That’s the question that noone really has an answer to. So Yoshino is kind of casting about in the dark, further burdened by an assumption that, as the queen, she’s supposed to actually be leading the effort and coming up with ideas. Some of that is because in her desperation to leave initially, she makes a bet about selling 1000 boxes of manju. But after that, it is more and more apparent that the people in the town tourism bureau really don’t have any better ideas, particularly Mr Kodata, who has stubbornly stuck to his favored chupacabra myth as what will draw people, even though it never has. So the transformation of the show has been the interesting part, as Yoshino, the reluctant transplant, and Shiori, the native who actually loves the country and the town, create friendships with Maki, someone who has lived the path that Yoshino seemed destined to and since returned to Manoyama after tiring of odd jobs and non-careers, including a non-star turn as a side character in “The Oden Detective” TV movie; Ririko, the daughter of Mr. Kodata’s nemesis store-keeper who is Shiori’s friend and a quiet girl interested in the occult; and Sanae, a web developer who also moved out of Tokyo to get away from the city, but in typical City Mouse fashion isn’t nearly as enamored with the bugs, weather, and loneliness as she thought she’d be. Through Yoshino’s efforts at trying to get out of her contract, she ends up working with all of them, and all of them start to realize that main thing that maybe they’ve been missing is interaction and friendships.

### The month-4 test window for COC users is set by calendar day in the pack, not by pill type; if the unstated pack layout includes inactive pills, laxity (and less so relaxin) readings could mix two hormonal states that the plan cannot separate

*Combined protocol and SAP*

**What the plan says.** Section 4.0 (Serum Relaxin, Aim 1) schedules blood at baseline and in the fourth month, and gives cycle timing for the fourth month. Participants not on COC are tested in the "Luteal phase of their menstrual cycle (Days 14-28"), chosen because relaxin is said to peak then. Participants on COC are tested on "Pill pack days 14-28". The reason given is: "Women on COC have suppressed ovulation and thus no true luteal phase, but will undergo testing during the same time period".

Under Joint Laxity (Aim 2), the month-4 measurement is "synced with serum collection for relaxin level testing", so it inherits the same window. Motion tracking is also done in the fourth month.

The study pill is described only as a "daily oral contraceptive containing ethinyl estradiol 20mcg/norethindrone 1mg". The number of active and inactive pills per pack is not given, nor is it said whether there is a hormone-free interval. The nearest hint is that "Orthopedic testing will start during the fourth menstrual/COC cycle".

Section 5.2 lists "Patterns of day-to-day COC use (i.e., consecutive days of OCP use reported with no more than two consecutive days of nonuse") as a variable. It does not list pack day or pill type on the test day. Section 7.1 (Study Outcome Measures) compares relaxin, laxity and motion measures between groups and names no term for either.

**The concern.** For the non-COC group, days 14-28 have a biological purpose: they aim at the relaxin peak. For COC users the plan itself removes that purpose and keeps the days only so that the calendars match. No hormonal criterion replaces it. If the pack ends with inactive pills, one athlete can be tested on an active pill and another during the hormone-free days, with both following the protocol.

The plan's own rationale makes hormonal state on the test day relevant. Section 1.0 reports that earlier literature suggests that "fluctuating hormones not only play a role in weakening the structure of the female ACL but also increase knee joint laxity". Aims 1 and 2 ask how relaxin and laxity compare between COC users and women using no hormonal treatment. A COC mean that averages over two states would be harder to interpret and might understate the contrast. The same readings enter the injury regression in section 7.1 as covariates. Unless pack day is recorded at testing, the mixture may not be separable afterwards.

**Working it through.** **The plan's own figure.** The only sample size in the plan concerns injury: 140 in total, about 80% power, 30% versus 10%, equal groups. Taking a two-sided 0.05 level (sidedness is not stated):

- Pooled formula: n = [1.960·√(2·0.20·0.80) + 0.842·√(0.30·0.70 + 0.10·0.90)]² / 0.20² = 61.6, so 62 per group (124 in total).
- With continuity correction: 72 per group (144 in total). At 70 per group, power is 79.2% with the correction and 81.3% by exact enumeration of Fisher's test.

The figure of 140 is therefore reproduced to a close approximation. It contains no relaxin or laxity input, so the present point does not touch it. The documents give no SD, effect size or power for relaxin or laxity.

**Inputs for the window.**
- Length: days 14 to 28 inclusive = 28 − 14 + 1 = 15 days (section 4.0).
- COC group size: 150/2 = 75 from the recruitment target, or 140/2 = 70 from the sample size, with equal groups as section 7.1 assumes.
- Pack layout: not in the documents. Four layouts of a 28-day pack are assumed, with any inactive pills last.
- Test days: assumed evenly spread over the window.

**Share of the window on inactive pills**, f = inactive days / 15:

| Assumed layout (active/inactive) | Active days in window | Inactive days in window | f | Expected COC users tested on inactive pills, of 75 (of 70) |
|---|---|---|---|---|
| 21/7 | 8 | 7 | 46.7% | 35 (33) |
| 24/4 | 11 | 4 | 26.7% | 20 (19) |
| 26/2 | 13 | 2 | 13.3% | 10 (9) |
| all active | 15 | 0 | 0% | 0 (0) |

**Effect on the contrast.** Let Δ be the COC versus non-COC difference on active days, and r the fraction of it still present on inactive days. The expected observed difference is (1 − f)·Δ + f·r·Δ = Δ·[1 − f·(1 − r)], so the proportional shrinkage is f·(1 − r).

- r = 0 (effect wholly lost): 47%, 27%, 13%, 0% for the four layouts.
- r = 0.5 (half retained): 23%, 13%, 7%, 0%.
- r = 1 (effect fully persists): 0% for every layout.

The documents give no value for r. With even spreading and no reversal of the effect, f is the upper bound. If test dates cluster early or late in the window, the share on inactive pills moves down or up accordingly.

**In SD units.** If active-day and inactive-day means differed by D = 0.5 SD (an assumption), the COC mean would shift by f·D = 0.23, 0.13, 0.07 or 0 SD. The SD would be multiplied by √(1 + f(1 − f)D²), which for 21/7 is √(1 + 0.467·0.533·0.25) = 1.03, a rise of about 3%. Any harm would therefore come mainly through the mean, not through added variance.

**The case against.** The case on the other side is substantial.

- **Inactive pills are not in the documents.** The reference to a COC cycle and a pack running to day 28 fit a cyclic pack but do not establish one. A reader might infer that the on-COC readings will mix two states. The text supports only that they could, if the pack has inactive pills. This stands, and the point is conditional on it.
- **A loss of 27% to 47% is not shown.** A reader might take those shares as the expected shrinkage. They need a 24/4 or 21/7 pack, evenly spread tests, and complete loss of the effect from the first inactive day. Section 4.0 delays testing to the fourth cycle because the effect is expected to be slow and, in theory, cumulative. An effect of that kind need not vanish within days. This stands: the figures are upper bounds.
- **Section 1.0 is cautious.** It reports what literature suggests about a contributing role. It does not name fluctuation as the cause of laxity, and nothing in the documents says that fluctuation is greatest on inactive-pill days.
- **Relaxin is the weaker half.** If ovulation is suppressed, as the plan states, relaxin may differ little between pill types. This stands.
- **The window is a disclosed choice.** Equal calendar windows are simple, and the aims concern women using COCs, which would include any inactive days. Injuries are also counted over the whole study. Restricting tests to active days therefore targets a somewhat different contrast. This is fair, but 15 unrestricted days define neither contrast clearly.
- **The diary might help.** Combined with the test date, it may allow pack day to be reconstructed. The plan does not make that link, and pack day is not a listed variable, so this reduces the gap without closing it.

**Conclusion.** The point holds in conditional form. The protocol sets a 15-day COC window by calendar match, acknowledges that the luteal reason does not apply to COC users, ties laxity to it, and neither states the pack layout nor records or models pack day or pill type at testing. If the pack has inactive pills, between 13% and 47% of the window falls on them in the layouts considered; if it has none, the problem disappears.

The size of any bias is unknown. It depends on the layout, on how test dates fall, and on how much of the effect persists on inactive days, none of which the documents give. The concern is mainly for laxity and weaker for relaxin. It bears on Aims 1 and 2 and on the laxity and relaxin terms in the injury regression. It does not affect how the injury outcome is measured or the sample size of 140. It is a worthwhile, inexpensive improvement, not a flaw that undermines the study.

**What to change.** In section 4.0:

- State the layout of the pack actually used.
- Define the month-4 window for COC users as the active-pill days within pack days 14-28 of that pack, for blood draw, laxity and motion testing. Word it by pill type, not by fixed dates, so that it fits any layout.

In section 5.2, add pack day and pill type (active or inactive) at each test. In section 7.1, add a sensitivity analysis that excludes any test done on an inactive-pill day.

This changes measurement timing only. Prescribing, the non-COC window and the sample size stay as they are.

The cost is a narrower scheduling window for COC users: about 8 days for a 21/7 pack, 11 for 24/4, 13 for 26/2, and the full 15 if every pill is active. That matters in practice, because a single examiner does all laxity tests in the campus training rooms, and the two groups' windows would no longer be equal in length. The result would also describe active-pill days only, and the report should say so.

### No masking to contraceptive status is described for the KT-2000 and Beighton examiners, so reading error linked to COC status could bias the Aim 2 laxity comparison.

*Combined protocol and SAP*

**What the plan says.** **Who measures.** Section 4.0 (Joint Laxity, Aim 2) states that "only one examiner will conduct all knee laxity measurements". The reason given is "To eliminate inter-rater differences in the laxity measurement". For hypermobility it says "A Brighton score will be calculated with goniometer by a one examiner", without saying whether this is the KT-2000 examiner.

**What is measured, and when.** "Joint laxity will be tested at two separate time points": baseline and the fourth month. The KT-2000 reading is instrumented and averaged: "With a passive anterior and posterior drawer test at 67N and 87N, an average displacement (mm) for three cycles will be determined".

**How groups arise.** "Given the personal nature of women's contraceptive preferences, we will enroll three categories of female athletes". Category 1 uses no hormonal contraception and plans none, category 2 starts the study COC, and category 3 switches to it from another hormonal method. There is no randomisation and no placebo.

A beautiful time for hanami
I really like the feel that PA Works has brought to this show, very reminiscent of the types of personal interactions that Shirobako had. And at first blush, you might think that Yoshinio is a bit too much like Aoi Miyamori, but it doesn’t take to long to understand that they’re different people. This show is definitely not “Shirobako in the Sticks”, it’s its own show, and is very enjoyable as just that. I like Yoshino’s practical attitude about working through things, including her ability to get people to stop arguing and get them to move forward. I also like some of the hangups she has, like hating the word “futsuu” (normal, ordinary, generally). She’s had that word applied to her too many times, and even when people say it about other things, like “Normally people wouldn’t buy 2 boxes of souvenir manju” she only responds to the “normally” part with “Don’t say ‘normal!’”. It’s a nice personality quirk that really humanizes her character.
The Queen is through with taking your crap!
Just look at that rusty door
I also like the look of the show, with PA Works’ usual realism taking the fore. They haven’t really pushed any beauty shots, but this show doesn’t really call for that, given that the point is that the town is old and shabby, with lots of closed up shops and empty roads. But that’s one of the things that PA Works has always done better than anyone else: make the beat up and shabby still beautiful. The detail they put into the nearly abandoned palace of Chupakabura, or the log cabin interior of the house that Yoshino and Maki are living in is just great. And another detail in the show that I just love is that the movements of the OP sequence are timed to the music used, with Yoshino following the beat. If you’re not watching this show, I really recommend it.